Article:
Further, it's been proven that women are less likely than men to have sex with anyone who propositions them because women disproportionately suffer the negative consequences of sex: greater risk for sex-related disease, pregnancy, pregnancy-related complications including mortality, sexual violence/rape, murder, and of course the good old-fashioned "being called a slut." In addition, women are less likely to experience the positive consequences of sex, most-pointedly, orgasms, with a partner who barely knows them and is therefore probably less invested in the woman's sexual pleasure. This is the famous "would you have sex with a stranger" study that supposedly proved that "women don't like sex as much as men," and was subsequently debunked. If women could have orgasms whenever they had sex, as men do, and become impervious to pregnancy, less likely to contract disease, and drastically less likely become the victims of violence and murder - and of course if their characters were not denigrated for doing so - women would be just as sexually empowered as men (ie. they would rack up an equal number of sexual partners). And therefore just as "visual."
Speaking to the visual aspect, specifically, whenever some study comes up that "proves" men respond more to visual stimuli, it tends ignore the gender-based socialization that humans experience from the moment they are born. Finally, there is a more insidious aspect to the objectification of female bodies and how it ties in with male visual stimulation: the soothing feeling of superiority over humans you were put on earth to objectify, judge and fuck. OF COURSE I don't believe that most men consciously think this way. But I have observed that for some men,** there is a gleeful sense of "winning" in situations where being a woman is demonstrably less fortunate than being a man, like whenever I see men snickering at the long line of women who are suffering because they have to wait so long to pee in public restrooms. Advertisements and the media communicate to us over and over, via millions of depictions of naked and sexualized female bodies, that women's bodies exist for the pleasure of straight men (while the comparative absence of naked/sexualized men communicates to straight women that their desires are either non-existent, irrelevant, or shameful). Considering that we've been bombarded with these messages since birth, can we blame people for believing them?!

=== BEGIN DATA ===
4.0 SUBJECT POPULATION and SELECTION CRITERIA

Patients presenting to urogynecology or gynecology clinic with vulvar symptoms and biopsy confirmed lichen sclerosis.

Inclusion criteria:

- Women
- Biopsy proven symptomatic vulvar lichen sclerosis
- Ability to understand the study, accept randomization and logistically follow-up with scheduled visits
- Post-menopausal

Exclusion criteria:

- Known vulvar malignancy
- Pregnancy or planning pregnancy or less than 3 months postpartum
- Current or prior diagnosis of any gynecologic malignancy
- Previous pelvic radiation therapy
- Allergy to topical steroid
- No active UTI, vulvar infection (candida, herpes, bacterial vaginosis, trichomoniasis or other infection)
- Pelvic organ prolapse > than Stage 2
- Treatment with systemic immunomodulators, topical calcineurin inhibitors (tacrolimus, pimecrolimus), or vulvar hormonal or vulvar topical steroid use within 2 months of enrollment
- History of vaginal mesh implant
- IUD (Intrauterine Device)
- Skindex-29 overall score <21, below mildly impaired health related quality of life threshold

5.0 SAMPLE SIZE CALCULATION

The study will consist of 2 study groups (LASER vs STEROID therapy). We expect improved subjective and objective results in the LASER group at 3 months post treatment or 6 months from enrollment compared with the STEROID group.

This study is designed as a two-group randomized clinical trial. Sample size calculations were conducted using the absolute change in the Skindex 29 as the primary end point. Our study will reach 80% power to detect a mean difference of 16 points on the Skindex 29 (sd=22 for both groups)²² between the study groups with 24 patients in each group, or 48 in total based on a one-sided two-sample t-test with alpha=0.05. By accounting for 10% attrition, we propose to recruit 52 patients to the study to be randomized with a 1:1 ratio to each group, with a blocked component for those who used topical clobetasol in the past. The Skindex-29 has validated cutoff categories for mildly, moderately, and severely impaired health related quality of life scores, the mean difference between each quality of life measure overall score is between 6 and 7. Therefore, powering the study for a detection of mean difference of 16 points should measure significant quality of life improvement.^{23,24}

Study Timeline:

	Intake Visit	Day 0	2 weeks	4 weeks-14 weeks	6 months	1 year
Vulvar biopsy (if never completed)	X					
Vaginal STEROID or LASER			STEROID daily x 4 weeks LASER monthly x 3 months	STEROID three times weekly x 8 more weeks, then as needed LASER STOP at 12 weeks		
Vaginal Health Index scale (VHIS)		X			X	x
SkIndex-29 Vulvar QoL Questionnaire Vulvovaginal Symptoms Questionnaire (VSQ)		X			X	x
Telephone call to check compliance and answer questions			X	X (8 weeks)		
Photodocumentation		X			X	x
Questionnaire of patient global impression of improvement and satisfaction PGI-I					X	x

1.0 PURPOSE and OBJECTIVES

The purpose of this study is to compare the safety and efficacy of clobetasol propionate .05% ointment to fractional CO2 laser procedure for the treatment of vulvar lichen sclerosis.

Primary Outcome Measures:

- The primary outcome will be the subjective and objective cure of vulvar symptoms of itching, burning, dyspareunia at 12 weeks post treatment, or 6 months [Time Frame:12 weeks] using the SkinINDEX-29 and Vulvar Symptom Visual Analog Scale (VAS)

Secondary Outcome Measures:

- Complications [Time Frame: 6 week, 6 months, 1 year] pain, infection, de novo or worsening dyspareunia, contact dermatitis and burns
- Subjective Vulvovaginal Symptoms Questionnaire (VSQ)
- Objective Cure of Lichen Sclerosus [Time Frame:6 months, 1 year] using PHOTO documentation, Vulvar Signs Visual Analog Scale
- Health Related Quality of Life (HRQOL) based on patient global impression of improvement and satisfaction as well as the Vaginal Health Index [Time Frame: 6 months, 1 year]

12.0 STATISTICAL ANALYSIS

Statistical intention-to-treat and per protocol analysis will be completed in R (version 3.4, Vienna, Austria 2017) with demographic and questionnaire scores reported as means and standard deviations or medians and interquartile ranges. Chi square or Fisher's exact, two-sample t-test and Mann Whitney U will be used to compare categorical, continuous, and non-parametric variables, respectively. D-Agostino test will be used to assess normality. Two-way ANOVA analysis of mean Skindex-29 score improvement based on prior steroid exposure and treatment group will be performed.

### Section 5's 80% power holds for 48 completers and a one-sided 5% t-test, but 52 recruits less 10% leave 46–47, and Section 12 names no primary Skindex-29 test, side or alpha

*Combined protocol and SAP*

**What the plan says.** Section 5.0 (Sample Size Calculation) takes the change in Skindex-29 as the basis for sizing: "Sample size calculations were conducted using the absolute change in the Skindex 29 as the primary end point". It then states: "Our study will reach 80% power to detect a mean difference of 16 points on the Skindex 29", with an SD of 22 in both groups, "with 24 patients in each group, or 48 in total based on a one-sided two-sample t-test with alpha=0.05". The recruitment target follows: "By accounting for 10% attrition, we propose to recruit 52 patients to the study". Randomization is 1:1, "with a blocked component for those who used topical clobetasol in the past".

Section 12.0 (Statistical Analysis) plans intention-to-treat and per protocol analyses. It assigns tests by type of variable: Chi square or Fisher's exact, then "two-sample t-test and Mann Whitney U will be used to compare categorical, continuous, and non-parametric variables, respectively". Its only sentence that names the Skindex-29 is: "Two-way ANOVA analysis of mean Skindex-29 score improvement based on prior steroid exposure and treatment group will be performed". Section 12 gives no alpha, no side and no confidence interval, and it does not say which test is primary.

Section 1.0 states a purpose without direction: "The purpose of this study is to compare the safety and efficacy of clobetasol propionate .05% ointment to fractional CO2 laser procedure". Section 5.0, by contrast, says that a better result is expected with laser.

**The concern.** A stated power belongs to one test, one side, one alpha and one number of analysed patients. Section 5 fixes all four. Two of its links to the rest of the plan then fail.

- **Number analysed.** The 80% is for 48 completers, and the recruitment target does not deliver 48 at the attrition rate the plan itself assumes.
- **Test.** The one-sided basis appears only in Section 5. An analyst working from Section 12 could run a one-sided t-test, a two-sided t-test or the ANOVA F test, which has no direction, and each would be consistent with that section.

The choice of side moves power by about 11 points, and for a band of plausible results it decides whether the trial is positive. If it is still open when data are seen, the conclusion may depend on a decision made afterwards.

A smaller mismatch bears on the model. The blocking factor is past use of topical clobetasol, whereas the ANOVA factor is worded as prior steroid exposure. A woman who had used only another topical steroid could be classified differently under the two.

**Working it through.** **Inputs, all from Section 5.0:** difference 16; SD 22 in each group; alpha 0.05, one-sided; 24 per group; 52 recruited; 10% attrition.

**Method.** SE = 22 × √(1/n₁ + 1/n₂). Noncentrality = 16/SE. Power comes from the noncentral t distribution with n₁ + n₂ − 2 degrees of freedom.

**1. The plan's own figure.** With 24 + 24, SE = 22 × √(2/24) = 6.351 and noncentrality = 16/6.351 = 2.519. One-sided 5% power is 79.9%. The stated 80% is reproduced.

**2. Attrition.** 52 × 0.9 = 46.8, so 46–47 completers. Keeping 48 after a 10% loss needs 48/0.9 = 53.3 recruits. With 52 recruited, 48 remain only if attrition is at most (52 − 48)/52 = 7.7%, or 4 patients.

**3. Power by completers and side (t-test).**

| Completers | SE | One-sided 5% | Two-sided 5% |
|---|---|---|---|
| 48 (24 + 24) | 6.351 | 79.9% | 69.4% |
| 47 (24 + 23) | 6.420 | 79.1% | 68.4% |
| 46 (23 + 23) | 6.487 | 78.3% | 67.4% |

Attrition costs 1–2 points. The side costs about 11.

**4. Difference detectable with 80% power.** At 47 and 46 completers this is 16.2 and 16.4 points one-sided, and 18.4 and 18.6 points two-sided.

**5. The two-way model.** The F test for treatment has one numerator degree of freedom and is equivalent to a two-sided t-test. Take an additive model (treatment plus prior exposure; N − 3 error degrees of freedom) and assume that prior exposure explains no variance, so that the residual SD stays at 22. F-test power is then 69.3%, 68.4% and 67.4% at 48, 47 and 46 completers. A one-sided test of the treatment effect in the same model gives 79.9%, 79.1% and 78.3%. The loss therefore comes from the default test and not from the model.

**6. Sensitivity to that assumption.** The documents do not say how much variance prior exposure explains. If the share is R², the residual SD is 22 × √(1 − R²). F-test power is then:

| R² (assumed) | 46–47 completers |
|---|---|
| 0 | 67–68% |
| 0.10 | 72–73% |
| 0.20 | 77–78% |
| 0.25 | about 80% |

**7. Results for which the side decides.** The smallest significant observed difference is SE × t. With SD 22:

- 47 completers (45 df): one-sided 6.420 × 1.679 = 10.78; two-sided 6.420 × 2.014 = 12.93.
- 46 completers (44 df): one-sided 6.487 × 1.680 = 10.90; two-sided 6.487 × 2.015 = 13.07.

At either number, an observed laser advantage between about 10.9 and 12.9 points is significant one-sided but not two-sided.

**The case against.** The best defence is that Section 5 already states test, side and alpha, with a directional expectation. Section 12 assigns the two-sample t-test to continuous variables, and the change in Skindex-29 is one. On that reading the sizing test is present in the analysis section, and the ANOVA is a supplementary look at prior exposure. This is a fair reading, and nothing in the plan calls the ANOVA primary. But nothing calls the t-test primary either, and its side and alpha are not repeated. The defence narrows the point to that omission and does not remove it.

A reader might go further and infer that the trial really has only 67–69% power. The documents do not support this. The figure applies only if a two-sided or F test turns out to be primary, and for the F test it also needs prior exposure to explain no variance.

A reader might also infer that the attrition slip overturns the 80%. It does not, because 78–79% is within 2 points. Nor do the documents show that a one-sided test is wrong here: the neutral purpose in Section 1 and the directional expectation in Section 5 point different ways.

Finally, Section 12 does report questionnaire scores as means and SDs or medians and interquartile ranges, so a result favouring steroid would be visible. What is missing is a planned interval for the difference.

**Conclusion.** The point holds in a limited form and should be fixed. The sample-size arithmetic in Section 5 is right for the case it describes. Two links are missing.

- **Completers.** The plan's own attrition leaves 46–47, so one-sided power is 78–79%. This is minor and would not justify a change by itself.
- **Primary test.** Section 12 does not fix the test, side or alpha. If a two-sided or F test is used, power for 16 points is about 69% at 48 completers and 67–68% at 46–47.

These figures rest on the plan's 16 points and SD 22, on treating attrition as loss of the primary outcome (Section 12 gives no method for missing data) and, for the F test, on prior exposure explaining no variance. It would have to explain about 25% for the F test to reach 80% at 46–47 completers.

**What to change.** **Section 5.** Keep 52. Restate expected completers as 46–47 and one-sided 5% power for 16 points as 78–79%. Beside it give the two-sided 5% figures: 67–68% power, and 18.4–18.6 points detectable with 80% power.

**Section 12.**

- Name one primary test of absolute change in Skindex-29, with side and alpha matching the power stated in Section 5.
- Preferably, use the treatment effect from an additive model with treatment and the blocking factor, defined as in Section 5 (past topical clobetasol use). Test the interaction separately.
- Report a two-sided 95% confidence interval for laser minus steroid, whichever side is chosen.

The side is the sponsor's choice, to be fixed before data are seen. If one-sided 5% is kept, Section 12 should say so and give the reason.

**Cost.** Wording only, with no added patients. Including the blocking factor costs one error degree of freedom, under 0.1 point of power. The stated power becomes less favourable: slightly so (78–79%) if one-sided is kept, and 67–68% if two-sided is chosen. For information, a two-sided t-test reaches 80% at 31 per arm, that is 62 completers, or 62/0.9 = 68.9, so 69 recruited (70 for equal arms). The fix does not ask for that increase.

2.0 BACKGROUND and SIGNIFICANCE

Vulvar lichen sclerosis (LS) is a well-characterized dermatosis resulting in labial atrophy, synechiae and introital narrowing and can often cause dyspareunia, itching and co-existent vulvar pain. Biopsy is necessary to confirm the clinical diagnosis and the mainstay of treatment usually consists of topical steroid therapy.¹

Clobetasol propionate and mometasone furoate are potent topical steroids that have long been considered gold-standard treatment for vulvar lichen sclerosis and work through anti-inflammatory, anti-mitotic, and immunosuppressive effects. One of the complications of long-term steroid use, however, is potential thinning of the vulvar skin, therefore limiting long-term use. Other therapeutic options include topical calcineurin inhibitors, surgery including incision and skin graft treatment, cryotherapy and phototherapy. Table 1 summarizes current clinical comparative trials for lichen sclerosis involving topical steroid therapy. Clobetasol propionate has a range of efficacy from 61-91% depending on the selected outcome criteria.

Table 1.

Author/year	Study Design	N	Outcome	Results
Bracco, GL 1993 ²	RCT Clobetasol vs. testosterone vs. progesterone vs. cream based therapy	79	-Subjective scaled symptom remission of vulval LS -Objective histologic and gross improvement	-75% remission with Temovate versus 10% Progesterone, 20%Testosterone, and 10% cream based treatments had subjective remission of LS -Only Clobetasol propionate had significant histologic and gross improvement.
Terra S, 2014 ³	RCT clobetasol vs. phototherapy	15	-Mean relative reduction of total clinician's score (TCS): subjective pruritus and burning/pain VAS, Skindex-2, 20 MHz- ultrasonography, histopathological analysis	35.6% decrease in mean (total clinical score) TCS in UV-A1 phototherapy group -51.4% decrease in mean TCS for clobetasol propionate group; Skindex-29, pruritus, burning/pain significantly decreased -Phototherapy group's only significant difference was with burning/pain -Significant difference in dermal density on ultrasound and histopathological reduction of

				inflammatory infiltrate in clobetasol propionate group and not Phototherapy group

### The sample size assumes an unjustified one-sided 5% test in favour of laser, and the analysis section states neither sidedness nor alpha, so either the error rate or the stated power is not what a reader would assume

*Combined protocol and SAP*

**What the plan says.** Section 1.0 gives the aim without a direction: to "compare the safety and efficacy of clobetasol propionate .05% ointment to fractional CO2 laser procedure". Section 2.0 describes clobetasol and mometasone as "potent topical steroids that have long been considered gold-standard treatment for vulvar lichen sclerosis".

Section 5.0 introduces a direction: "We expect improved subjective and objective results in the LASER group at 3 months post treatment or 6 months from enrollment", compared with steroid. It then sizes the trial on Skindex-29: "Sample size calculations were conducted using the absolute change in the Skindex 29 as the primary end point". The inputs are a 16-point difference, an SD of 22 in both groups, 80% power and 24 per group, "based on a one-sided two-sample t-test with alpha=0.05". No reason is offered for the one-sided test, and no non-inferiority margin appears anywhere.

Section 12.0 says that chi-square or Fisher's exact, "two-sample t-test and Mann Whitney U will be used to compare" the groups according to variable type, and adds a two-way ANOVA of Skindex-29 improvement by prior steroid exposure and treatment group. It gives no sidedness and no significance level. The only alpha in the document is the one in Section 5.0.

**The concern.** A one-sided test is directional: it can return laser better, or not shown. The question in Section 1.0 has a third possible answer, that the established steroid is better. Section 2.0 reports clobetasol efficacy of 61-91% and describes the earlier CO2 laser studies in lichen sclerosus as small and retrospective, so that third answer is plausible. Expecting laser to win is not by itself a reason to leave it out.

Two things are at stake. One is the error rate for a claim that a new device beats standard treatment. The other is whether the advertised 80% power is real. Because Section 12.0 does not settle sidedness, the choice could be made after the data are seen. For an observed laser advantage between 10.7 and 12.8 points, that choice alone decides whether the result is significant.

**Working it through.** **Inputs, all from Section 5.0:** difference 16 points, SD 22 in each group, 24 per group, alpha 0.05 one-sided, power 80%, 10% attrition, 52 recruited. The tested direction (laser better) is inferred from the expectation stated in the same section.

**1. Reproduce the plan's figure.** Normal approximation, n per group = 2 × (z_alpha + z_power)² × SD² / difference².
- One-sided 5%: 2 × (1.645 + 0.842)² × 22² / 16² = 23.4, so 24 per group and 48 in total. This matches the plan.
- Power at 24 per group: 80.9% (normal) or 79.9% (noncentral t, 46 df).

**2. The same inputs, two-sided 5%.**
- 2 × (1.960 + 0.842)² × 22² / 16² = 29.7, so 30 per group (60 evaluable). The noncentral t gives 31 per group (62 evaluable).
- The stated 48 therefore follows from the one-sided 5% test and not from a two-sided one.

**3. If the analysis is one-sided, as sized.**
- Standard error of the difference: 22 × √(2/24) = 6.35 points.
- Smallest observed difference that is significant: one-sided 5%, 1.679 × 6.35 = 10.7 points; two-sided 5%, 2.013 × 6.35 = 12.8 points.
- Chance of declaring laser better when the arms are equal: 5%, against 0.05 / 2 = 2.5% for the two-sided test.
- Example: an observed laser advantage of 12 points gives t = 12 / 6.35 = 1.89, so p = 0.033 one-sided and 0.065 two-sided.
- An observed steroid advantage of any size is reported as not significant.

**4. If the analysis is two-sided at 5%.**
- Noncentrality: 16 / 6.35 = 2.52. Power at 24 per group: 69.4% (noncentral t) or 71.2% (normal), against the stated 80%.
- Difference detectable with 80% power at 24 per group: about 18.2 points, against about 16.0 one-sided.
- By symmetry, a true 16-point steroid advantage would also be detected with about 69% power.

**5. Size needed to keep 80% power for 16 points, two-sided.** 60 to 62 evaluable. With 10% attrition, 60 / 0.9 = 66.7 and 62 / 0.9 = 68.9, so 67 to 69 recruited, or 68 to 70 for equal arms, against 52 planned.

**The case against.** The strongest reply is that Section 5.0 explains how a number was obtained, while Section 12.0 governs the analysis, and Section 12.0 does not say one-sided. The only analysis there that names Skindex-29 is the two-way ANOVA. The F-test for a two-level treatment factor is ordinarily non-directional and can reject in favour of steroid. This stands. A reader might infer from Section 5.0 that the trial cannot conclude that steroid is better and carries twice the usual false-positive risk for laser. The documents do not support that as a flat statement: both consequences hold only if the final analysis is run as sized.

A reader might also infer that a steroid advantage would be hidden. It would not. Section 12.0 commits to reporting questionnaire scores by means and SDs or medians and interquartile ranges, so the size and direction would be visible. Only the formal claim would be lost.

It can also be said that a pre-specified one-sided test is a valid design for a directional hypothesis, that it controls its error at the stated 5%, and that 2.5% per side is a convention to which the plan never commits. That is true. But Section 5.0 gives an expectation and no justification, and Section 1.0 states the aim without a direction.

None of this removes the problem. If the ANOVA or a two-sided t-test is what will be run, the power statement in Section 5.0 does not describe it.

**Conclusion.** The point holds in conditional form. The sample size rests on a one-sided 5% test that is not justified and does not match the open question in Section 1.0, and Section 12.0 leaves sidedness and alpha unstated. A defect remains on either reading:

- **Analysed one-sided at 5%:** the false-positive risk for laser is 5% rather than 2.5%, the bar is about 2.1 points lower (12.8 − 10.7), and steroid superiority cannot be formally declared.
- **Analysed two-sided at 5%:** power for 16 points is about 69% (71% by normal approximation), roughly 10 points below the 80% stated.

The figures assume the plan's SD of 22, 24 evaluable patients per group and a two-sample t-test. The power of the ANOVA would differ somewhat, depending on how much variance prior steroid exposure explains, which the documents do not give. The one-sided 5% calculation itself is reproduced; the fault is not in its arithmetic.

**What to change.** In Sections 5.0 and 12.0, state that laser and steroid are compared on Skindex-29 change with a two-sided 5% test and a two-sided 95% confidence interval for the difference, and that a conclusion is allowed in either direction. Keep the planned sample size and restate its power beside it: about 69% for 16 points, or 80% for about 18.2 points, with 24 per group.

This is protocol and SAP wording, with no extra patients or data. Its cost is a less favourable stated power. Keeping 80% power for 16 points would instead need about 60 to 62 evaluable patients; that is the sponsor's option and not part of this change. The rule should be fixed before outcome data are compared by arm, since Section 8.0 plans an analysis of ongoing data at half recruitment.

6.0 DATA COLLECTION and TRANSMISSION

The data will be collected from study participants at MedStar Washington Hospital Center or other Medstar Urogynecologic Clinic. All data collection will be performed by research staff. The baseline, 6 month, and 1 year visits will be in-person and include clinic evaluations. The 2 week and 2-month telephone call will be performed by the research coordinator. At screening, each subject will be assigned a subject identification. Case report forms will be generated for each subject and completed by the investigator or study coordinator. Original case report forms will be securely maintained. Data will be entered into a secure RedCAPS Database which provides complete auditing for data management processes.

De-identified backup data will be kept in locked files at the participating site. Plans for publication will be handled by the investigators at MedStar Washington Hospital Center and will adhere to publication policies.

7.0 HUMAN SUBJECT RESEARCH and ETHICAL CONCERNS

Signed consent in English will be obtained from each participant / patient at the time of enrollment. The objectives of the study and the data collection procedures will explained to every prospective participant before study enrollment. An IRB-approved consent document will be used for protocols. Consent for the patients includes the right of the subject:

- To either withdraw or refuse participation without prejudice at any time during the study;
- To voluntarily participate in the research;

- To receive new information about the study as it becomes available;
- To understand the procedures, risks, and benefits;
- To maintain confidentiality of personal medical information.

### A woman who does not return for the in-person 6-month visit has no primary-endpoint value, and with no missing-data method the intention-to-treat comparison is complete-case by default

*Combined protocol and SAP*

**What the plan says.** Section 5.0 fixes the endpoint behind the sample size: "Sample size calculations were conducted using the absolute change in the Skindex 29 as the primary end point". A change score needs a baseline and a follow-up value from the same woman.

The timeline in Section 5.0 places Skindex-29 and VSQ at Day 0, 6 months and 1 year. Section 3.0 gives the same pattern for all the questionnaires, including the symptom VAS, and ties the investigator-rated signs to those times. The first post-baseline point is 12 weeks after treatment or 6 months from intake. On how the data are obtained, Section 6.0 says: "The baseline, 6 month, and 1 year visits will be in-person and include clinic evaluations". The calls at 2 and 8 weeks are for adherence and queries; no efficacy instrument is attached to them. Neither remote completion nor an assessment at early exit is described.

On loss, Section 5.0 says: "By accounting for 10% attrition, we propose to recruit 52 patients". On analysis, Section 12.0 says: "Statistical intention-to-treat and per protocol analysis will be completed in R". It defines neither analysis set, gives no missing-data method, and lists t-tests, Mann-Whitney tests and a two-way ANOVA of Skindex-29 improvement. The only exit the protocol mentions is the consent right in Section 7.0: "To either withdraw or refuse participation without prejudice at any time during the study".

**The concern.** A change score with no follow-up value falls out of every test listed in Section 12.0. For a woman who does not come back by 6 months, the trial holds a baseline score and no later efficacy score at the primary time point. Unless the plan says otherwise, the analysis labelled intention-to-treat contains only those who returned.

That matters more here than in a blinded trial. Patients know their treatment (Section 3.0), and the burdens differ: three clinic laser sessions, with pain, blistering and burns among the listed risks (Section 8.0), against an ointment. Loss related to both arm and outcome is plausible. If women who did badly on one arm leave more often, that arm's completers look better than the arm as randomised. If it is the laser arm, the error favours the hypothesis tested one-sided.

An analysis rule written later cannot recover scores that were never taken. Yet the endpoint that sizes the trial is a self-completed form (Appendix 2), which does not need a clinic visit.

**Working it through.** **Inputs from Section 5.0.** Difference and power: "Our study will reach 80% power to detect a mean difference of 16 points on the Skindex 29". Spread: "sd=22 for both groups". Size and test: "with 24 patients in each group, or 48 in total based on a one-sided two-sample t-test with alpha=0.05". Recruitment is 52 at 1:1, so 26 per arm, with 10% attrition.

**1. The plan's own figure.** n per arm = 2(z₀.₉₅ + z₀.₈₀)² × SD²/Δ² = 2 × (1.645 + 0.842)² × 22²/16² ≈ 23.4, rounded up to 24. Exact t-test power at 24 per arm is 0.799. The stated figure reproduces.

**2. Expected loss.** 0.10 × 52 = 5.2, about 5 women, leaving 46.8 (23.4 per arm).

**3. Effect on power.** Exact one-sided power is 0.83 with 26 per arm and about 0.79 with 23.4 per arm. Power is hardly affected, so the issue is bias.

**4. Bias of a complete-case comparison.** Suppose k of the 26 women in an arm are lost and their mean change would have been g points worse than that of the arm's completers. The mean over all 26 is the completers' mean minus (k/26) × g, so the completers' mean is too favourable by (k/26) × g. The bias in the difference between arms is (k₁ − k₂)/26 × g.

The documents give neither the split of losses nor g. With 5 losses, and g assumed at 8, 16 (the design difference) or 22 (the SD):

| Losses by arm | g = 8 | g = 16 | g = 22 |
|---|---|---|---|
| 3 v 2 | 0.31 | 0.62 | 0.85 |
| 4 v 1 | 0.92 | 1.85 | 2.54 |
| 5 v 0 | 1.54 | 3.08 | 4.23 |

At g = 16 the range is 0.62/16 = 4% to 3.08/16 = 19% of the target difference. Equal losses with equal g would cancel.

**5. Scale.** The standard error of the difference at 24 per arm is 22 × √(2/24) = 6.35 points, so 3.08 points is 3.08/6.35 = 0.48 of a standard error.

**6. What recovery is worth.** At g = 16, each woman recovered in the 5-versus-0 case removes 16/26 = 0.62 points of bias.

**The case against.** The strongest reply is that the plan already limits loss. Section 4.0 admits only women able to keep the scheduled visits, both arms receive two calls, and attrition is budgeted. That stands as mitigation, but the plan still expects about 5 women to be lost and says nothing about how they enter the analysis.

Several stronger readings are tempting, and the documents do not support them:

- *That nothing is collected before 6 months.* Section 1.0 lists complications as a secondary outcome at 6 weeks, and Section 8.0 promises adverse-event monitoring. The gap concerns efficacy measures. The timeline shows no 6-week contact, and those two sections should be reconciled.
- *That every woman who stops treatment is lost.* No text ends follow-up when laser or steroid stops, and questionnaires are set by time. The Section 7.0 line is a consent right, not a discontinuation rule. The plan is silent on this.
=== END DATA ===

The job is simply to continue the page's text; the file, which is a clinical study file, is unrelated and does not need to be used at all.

Well, yes. After a point.
*There is no argument I find more annoying than the "I think this thing because this is just the way I think things are" argument. A BILLION ARGHS!
**If you are a man, and you don't do these things, then I am not talking about you. xoxo!